(Painting: "A Baptizing on the South Branch of the Potomac," by William Thompson Russell Smith, 1844)
Baptism – Baptism is an ordinance commanded by Christ and practiced by the apostles. It represents for us an affirmation of personal faith (Ac. 8:36-38), a symbol of initiation into the church (Ac. 10:47), of the new birth we have in Christ (Jn. 3:5), of our sharing in death and resurrection with Christ (Rom. 6:3-4), and of purification from our sins (Ac. 2:38). I believe this rite to be symbolic rather than efficacious in and of itself; it is an outward sign of an inward reality already accomplished by the grace of God. However, the fact that it is a symbol does not mean it can be taken lightly. Baptism stands as the physical, corporeal way for us to say “Yes,” to the Gospel, in partnership with our spiritual “Yes” at the moment of conversion. Since one of its primary meanings is as an affirmation of personal faith, I believe that it is only properly performed for those who are old enough to have made a personal decision for Christ (an interpretation which seems to match the examples of baptisms recorded in the New Testament). I further believe that the most appropriate way for baptism to be administered is by immersion, since this fits best with the biblical symbolism of death and resurrection (Rom. 6:1-4). However, exceptions can be made in certain circumstances to allow other modes to be used. Baptism is to be done with the invocation of the Trinity, as commanded in Matt. 28:19.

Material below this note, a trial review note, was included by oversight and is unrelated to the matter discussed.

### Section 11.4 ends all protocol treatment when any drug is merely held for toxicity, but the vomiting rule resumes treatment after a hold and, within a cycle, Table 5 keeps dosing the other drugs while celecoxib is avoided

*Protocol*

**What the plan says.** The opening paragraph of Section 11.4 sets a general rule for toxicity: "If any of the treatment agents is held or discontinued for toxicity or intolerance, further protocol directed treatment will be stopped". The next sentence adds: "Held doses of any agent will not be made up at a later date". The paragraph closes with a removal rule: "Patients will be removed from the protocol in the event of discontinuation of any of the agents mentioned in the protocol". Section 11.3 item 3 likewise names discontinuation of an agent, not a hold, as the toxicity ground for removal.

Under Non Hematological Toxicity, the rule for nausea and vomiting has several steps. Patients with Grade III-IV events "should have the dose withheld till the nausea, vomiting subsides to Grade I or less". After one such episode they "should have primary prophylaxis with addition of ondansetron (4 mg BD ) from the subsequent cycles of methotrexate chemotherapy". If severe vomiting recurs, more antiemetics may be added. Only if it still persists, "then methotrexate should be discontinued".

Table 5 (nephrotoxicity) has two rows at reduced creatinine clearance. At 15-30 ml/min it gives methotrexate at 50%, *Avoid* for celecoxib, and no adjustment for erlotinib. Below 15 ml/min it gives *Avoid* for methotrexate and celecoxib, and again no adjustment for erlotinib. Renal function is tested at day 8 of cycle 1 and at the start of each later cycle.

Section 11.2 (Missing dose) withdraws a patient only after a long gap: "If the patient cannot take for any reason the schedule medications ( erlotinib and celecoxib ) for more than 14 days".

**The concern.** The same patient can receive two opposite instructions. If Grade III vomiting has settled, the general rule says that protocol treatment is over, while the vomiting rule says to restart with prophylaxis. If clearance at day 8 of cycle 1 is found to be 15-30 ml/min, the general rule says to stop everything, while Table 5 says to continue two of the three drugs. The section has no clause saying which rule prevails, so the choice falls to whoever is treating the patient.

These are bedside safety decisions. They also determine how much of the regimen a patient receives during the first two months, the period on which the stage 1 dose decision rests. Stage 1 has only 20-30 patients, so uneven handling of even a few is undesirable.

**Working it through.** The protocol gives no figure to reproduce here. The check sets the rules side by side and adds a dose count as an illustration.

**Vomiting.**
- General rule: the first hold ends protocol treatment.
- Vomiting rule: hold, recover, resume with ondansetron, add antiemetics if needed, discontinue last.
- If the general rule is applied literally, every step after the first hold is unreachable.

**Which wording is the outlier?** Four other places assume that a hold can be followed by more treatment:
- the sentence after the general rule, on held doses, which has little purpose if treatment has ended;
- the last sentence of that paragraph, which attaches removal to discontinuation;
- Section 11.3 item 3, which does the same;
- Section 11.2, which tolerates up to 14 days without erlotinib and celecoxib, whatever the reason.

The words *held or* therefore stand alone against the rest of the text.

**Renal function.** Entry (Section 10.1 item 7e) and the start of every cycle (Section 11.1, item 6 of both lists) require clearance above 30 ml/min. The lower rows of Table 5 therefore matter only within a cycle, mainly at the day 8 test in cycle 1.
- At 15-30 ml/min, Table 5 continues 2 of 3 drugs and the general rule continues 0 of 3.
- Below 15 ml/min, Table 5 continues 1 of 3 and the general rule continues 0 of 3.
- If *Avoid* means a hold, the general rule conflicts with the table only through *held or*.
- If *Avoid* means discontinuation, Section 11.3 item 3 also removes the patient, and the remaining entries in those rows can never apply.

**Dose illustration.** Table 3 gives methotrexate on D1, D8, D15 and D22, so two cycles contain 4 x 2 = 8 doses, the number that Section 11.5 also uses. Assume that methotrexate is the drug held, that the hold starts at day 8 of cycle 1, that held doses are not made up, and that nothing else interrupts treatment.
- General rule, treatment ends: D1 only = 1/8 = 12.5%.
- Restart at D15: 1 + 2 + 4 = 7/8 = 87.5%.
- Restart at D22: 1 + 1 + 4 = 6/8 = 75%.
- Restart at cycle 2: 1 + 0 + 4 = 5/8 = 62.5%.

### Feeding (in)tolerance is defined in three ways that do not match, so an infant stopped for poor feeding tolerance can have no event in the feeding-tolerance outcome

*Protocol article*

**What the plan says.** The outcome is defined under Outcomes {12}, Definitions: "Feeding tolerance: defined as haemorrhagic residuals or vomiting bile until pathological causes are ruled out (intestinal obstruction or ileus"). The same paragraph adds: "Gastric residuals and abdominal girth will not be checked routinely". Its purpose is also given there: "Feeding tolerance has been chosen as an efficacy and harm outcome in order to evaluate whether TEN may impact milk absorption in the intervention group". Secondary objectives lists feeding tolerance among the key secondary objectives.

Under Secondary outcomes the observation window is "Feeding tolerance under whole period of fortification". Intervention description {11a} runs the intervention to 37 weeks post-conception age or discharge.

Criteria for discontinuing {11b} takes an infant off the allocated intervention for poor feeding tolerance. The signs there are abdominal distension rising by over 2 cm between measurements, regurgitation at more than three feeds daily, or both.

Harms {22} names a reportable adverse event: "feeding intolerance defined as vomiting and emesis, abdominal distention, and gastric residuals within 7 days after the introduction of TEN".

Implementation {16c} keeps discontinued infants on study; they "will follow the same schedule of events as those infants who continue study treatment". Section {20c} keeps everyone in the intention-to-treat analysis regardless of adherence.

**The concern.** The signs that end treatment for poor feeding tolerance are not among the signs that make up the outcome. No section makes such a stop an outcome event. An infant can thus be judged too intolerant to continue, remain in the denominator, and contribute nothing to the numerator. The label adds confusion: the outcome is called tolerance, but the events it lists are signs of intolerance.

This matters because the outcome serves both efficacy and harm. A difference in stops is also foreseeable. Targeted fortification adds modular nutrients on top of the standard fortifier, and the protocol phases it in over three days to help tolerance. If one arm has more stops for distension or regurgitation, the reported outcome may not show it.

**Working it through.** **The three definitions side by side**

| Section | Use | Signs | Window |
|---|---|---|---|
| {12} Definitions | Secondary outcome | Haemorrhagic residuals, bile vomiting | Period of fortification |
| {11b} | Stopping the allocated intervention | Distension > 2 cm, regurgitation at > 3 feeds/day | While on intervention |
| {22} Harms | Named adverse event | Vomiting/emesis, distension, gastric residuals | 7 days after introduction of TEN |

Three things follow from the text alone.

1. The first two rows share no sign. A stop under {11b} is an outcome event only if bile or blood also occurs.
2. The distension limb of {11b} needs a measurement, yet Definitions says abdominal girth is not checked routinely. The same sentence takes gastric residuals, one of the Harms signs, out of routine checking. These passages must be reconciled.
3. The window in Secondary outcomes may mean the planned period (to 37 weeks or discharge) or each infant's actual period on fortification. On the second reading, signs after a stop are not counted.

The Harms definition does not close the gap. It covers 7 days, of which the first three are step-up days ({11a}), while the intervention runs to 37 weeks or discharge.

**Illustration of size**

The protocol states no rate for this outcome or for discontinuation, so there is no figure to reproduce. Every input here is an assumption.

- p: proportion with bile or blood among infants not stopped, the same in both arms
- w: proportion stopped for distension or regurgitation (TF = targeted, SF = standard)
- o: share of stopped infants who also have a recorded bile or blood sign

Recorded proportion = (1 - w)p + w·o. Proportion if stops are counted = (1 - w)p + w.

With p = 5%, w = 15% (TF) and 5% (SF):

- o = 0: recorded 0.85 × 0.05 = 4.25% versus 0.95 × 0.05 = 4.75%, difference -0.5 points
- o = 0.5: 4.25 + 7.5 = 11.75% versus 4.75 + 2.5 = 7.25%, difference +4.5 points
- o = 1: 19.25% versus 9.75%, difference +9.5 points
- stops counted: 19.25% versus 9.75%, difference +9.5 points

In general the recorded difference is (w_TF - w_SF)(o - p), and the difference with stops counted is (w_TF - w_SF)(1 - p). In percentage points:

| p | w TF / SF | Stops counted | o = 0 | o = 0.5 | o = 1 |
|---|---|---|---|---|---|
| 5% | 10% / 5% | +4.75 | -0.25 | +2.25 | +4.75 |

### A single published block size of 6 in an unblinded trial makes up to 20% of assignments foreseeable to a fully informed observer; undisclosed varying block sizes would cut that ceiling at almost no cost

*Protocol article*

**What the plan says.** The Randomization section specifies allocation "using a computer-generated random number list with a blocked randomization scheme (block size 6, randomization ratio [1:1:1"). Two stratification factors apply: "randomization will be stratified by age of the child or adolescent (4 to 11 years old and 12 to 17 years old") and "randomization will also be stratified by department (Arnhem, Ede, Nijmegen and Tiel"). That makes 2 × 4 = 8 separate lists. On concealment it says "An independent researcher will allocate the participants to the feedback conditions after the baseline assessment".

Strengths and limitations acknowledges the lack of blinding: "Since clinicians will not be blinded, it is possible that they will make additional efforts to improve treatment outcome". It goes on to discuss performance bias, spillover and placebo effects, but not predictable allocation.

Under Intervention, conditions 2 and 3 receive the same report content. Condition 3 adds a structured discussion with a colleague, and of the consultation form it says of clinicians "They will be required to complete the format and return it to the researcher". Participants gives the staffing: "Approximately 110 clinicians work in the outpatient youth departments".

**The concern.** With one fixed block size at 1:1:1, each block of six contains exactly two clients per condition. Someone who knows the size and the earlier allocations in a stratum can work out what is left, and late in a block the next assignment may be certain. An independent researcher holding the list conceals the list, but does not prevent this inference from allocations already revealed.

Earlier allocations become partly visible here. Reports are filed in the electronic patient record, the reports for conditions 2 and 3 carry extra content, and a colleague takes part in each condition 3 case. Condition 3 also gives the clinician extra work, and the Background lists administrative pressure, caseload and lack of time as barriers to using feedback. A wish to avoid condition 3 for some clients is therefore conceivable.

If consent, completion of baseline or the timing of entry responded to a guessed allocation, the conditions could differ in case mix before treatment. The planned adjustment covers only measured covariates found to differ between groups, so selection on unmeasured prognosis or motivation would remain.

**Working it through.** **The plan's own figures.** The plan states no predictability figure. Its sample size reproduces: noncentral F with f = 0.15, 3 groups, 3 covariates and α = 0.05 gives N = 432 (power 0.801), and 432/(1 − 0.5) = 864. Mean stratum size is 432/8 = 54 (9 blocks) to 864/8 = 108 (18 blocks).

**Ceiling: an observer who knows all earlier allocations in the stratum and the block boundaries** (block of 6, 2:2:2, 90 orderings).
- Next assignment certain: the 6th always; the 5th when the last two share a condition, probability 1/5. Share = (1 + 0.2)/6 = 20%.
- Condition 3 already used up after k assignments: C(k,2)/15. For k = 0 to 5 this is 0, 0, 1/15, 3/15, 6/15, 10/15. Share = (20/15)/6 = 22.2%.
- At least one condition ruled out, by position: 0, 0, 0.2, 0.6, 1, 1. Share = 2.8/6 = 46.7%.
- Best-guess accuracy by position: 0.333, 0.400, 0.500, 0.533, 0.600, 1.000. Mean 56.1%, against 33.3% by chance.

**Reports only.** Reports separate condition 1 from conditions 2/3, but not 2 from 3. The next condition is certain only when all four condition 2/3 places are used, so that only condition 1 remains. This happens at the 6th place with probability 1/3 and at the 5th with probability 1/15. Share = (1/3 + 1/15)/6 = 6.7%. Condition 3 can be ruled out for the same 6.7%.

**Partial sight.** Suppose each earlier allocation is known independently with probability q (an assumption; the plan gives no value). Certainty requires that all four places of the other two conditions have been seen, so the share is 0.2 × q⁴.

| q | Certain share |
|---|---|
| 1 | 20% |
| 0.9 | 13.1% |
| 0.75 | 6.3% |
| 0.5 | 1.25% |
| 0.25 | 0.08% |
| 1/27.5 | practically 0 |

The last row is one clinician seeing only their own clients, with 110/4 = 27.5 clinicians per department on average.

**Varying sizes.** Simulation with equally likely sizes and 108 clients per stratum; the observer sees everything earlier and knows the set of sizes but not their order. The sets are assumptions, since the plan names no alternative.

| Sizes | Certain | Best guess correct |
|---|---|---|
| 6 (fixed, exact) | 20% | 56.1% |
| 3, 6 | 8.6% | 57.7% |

The Lord’s Supper – I believe that Communion is a symbolic rite, an ordinance commanded by Christ which communicates to us the core truths of the Gospel, and as such it ought to be highly honored and regularly practiced. Though it is symbolic rather than independently efficacious, communion is uniquely suited for God to use in extending hope, encouragement, and grace to us if we approach it in the right attitude. Communion symbolizes at least five different aspects of our Christian life: (1) It is a reminder of Christ’s sacrifice on our behalf. The dual symbols of body and blood evoke the memory of his death on the cross. Christ himself commanded, “Do this in remembrance of me” (Lk. 22:19). As such, communion is a time for confessing our sins to God and accepting anew his unspeakable gift of grace through the death of Christ. It is a time for both repentance and celebration, a time for grieving for our sins and a time for rejoicing in our forgiveness. (2) It is also a forward-looking reminder of our promised destiny. It symbolizes the “Wedding Supper of the Lamb,” the messianic banquet to be enjoyed in the presence of Christ and all God’s people at the end of time (Rev. 19:9). Christ himself alluded to this future event when he instituted the Lord’s Supper (Luke 22:18). As such, communion is a joyful anticipation of the world to come. (3) It is an expression of the unity of the local church. When the apostle Paul discusses communion, he does it in the context of a larger discussion about church unity (1 Cor. 11). Therefore, we ought to practice the Lord’s Supper as a communal act, recognizing that we are a family brought together by the grace of God. (4) The act of communion is also an act of thanksgiving. Jesus is recorded as “giving thanks” twice during the institution of the Lord’s Supper (Mt. 26:26-27); and when we come to his table, we too give thanks for the great act of salvation which Christ has wrought for us. (5) It is a symbolic reminder that our life and growth as Christians depend on feeding on Christ (Jn. 6:48-58). Just as we are called to take the symbols of the body and blood of Christ and join them to our own bodies, so we must remember that the only way we grow as Christians is to stay connected to Christ (Jn. 15:1-8) through prayer, Bible study, and fellowship with other believers. Communion is an active reminder of this process.